Significantly, the Court declared that courts deciding the question of partiality should bear in mind that arbitrators, by necessity, usually have extensive practical experience in the same field in which the parties to the dispute are involved. As a result, arbitrators are often not only familiar at the outset with the parties appearing before them, but are more likely than a typical juror to be precommitted to a particular substantive position.6 Thus, because an arbitration by nature is not characterized by “austere impartiality,” the standard for showing evident partiality sufficient to vacate an award is particularly high: it is not enough to identify some remote connection between the arbitrator and one of the parties7 ; rather, the standard is a tough, objective one that is close to the “beyond a reasonable doubt” standard in criminal law.
Failure to Disclose Possible Conflicts
As part of its argument for evident partiality, Southeast also alleged that the arbitrator had failed to investigate and timely disclose possible conflicts of interest which might impair its impartiality or independence. Apparently, Southeast claimed that this failure violated Rule 16 of the American Arbitration Association (AAA) Commercial Arbitration Rules, which requires arbitrators to disclose any conflict of interest likely to impair his or her ability to preside over a case without bias. 8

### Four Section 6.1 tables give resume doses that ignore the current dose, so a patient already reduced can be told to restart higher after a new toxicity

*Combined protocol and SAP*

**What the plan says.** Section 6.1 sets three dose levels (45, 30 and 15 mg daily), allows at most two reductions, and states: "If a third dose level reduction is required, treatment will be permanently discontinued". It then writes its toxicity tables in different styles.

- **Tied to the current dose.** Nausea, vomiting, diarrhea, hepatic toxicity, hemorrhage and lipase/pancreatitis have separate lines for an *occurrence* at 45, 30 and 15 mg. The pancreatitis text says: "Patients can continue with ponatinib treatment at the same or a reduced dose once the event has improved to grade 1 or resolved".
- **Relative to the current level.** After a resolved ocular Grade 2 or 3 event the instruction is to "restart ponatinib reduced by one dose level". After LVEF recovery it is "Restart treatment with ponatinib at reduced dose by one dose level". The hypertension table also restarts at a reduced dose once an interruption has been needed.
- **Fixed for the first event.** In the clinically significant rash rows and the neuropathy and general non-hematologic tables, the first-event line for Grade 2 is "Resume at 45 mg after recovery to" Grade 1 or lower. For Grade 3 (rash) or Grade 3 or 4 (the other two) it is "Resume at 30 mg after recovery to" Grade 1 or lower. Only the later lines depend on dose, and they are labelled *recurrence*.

The Court rejected this assertion, noting that the case was not governed by the AAA, but by the FAA—which contains no provisions for vacatur based on an arbitrators’ failure to disclose a possible conflict of interest alone.9 Rather, vacatur is warranted under the FAA only when a failure to disclose a conflict is linked to evident partiality. In this case, since the Court saw little evidence that the arbitrator was partial to AGM, it rejected Southeast’s argument.
The Court further stated that even an unsupported accusation of partiality can cast an arbitrator in an unfavorable light. As such, given the shaky basis for Southeast’s assertion of partiality and its apparent history of issuing similar unfounded accusations, the Court criticized Southeast for its “unhelpful penchant for levying poorly supported accusations of impropriety and malfeasance against various individuals and entities involved,” and stated that “at least some of Southeast’s aspersions border on the vexatious.”10
Manifest Disregard of the Law